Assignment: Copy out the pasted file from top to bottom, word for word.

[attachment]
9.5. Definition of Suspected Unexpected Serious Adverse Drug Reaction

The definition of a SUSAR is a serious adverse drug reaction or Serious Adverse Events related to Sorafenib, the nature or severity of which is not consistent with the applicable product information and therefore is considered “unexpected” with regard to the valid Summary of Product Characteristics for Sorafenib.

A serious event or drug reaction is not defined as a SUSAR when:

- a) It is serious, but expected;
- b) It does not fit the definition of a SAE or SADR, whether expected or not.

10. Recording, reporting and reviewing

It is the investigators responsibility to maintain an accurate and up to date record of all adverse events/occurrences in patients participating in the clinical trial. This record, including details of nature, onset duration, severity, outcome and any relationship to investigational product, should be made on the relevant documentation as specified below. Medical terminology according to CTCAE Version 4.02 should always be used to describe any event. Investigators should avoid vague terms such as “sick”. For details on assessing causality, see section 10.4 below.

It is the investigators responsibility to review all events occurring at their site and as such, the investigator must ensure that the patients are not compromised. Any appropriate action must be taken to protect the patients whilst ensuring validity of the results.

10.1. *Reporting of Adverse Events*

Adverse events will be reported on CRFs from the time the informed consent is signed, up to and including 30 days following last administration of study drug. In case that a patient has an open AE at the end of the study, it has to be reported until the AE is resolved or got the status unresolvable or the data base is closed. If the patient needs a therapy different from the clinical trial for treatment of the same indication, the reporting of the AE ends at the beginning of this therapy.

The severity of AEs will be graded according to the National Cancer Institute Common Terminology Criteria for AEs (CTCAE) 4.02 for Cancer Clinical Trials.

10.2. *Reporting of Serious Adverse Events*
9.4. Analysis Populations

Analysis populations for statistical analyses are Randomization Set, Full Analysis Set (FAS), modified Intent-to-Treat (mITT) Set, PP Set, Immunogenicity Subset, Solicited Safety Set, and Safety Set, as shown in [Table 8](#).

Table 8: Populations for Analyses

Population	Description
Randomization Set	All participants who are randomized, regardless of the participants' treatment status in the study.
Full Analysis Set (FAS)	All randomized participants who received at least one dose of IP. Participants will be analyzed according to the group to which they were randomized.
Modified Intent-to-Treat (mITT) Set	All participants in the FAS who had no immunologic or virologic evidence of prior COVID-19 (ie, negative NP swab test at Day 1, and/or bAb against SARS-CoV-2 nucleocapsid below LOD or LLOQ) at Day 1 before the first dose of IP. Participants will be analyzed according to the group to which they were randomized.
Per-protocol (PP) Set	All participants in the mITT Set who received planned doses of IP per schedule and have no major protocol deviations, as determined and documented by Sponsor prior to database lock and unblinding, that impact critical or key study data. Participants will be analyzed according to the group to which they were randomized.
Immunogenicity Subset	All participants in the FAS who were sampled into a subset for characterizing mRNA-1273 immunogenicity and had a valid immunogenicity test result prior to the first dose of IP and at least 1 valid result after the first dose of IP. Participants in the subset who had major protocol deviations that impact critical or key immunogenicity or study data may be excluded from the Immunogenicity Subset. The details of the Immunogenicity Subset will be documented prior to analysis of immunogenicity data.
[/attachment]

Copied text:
9.5. Definition of Suspected Unexpected Serious Adverse Drug Reaction

The definition of a SUSAR is a serious adverse drug reaction or Serious Adverse Events related to Sorafenib, the nature or severity of which is not consistent with the applicable product information and therefore is considered “unexpected” with regard to the valid Summary of Product Characteristics for Sorafenib.

A serious event or drug reaction is not defined as a SUSAR when:

- a) It is serious, but expected;
- b) It does not fit the definition of a SAE or SADR, whether expected or not.

10. Recording, reporting and reviewing

It is the investigators responsibility to maintain an accurate and up to date record of all adverse events/occurrences in patients participating in the clinical trial. This record, including details of nature, onset duration, severity, outcome and any relationship to investigational product, should be made on the relevant documentation as specified below. Medical terminology according to CTCAE Version 4.02 should always be used to describe any event. Investigators should avoid vague terms such as “sick”. For details on assessing causality, see section 10.4 below.

It is the investigators responsibility to review all events occurring at their site and as such, the investigator must ensure that the patients are not compromised. Any appropriate action must be taken to protect the patients whilst ensuring validity of the results.

10.1. *Reporting of Adverse Events*

Adverse events will be reported on CRFs from the time the informed consent is signed, up to and including 30 days following last administration of study drug. In case that a patient has an open AE at the end of the study, it has to be reported until the AE is resolved or got the status unresolvable or the data base is closed. If the patient needs a therapy different from the clinical trial for treatment of the same indication, the reporting of the AE ends at the beginning of this therapy.

The severity of AEs will be graded according to the National Cancer Institute Common Terminology Criteria for AEs (CTCAE) 4.02 for Cancer Clinical Trials.

10.2. *Reporting of Serious Adverse Events*
9.4. Analysis Populations

Analysis populations for statistical analyses are Randomization Set, Full Analysis Set (FAS), modified Intent-to-Treat (mITT) Set, PP Set, Immunogenicity Subset, Solicited Safety Set, and Safety Set, as shown in [Table 8](#).

Table 8: Populations for Analyses

Population	Description
Randomization Set	All participants who are randomized, regardless of the participants' treatment status in the study.
Full Analysis Set (FAS)	All randomized participants who received at least one dose of IP. Participants will be analyzed according to the group to which they were randomized.
Modified Intent-to-Treat (mITT) Set	All participants in the FAS who had no immunologic or virologic evidence of prior COVID-19 (ie, negative NP swab test at Day 1, and/or bAb against SARS-CoV-2 nucleocapsid below LOD or LLOQ) at Day 1 before the first dose of IP. Participants will be analyzed according to the group to which they were randomized.
Per-protocol (PP) Set	All participants in the mITT Set who received planned doses of IP per schedule and have no major protocol deviations, as determined and documented by Sponsor prior to database lock and unblinding, that impact critical or key study data. Participants will be analyzed according to the group to which they were randomized.
Immunogenicity Subset	All participants in the FAS who were sampled into a subset for characterizing mRNA-1273 immunogenicity and had a valid immunogenicity test result prior to the first dose of IP and at least 1 valid result after the first dose of IP. Participants in the subset who had major protocol deviations that impact critical or key immunogenicity or study data may be excluded from the Immunogenicity Subset. The details of the Immunogenicity Subset will be documented prior to analysis of immunogenicity data.